Fall is a very exciting time of year for many people. Depending on where you are located, the weather tends to get a little cooler, the trees lose some of their leaves, and stores begin stocking Halloween candy and costumes. This includes costumes for pets, too! It can be fun to include pets in the excitement of Halloween preparations, and costumes can be the perfect way for pets to be included.
You may have seen several variations of this costume. One of the most popular variations is the one where a dog looks like he is helping carry a UPS parcel on his back while another (stuffed) dog is carrying it with his front legs. This costume is simply placed over the dog and the parcel covers his body.
This is a very simple yet impressive costume. A large ring of fur in the shape of a lion’s mane is placed around the dog’s head. These manes sometimes have a small elastic band or hood behind them so that the mane stays in place. If your dog doesn’t like larger costumes due to anxiety but doesn’t mind wearing something around his head or neck, then this may be the perfect costume.
One of the most popular characters in the DC Comics Universe, Wonder Woman is also a popular character for dog costumes. Often, the original costume from the comics is the most common. It is made up of a red corset with a gold belt and a navy-blue skirt that is decorated with white stars. Make sure you don’t forget the Golden Lasso of Truth!
Spider-Man is one of the characters from the Marvel Comics Universe and has had many cinematic iterations over the past two decades. Traditionally, his outfit is a bodysuit with red and blue coloring. In the center of his torso, there is a black spider web pattern, and this same pattern can sometimes be seen on his hands, feet, and the mask that he wears. Most dog versions of this costume are in the form of a shirt that can be slipped over your dog’s torso.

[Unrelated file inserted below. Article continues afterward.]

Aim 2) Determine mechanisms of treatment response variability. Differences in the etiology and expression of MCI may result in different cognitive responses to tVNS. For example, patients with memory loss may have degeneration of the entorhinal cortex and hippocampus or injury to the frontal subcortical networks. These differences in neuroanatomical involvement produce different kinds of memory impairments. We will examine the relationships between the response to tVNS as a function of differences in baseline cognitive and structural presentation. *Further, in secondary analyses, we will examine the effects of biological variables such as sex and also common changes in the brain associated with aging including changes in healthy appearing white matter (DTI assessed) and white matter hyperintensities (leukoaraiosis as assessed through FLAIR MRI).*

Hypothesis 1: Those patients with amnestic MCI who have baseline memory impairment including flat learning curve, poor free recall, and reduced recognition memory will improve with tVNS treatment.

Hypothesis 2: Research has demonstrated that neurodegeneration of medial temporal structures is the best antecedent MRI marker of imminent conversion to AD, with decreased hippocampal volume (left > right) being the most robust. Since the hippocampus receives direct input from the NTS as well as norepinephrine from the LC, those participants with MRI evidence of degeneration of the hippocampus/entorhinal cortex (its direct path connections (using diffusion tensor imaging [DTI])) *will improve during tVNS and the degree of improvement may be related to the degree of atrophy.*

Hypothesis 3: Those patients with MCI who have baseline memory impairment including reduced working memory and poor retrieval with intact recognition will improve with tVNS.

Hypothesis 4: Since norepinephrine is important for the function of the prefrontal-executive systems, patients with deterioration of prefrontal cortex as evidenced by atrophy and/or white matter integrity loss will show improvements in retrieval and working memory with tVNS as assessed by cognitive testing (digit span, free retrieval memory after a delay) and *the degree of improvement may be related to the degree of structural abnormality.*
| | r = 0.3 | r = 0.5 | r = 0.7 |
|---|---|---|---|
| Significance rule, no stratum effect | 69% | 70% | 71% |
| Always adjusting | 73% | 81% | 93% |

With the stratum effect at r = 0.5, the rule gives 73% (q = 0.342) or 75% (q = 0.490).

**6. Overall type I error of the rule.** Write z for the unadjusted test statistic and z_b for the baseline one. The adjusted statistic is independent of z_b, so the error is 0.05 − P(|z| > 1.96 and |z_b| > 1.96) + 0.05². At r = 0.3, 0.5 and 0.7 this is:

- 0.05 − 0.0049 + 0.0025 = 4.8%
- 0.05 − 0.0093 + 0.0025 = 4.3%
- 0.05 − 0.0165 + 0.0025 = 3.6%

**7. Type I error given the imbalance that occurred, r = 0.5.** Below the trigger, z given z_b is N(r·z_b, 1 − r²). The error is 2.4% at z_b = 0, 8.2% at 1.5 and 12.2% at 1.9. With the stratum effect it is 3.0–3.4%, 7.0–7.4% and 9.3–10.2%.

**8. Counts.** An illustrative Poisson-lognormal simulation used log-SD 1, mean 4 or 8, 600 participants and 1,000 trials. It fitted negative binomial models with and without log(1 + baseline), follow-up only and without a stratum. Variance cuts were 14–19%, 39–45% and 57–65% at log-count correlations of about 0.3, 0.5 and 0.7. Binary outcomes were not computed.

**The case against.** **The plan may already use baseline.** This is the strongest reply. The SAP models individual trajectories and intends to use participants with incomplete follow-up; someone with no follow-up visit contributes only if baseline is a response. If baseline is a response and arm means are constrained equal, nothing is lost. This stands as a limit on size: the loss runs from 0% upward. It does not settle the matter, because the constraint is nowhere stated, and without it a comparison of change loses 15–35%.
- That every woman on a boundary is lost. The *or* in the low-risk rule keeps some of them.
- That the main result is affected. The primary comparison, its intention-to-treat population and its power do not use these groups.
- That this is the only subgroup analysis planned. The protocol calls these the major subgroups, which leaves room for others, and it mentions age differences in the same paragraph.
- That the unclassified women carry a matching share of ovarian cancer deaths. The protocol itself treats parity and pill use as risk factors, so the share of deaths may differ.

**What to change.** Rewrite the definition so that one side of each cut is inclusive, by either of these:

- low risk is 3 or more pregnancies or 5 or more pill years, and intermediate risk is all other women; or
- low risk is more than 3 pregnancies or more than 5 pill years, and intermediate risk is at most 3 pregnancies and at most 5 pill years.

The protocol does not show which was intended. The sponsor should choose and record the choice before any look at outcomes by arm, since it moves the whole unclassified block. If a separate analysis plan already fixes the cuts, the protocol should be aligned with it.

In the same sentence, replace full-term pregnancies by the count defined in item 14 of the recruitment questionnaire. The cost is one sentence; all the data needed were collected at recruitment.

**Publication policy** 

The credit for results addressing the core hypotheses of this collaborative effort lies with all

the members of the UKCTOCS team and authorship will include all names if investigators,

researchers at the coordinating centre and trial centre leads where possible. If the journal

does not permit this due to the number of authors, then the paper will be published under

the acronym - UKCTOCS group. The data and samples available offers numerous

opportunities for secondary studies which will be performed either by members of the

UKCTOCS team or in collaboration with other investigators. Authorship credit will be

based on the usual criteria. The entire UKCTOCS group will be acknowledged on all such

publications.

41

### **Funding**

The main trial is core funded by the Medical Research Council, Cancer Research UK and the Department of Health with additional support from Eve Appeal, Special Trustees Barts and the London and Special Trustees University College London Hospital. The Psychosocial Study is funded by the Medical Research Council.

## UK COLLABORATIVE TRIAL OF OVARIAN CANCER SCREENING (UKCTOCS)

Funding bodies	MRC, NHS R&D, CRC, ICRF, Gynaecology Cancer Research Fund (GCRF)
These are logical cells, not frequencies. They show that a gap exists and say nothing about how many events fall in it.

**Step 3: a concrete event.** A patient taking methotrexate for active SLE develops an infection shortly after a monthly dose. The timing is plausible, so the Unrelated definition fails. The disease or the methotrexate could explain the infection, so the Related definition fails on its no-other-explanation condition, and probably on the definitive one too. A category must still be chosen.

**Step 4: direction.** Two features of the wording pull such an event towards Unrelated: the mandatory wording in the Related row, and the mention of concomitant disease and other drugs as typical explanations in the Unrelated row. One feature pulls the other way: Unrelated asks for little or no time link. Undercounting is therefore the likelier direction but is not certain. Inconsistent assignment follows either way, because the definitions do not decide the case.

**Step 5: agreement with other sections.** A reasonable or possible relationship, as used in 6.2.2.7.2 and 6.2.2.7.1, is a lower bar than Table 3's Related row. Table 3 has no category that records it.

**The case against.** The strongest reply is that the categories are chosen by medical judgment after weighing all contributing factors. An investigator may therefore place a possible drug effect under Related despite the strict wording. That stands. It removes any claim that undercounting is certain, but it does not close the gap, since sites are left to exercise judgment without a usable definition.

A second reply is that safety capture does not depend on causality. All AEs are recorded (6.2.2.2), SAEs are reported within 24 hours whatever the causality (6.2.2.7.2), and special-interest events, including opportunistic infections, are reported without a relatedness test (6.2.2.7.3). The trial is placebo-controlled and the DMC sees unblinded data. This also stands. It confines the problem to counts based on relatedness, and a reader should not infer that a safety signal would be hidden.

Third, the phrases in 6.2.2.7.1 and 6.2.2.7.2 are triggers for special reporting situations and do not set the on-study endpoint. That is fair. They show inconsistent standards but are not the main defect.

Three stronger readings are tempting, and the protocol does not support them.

These are two characters in DC Comics Universe who have been depicted in recent movies and TV series. The costume pattern is almost like the opposite of Wonder Woman’s. Dogs with Superman’s costume have a blue shirt with a red cape and the Superman logo in the center of the shirt and/or cape. Dogs with Supergirl’s costume typically swap out the red cape for a red skirt or a red tutu, and the Superman logo is in the center of the shirt.
The “dynamic duo” of the DC Comics Universe have also had their share of movies and TV series in recent years. The average dog Batman costume consists of gray to black colors, a cape, and sometimes a mask. The yellow Batman logo is in the center of the shirt. For Robin, the typical dog costume consists of a red shirt with green sleeves and a yellow cape. A black face mask is optional.
Like the banana split, most hot dog costumes for dogs run along the dog’s back, and the buns sit on both sides of the dog’s body to complete the look.
Most latte dog Halloween costumes have the Starbucks logo on the back of them, and some of them come with a little whipped cream hat with a straw sticking out!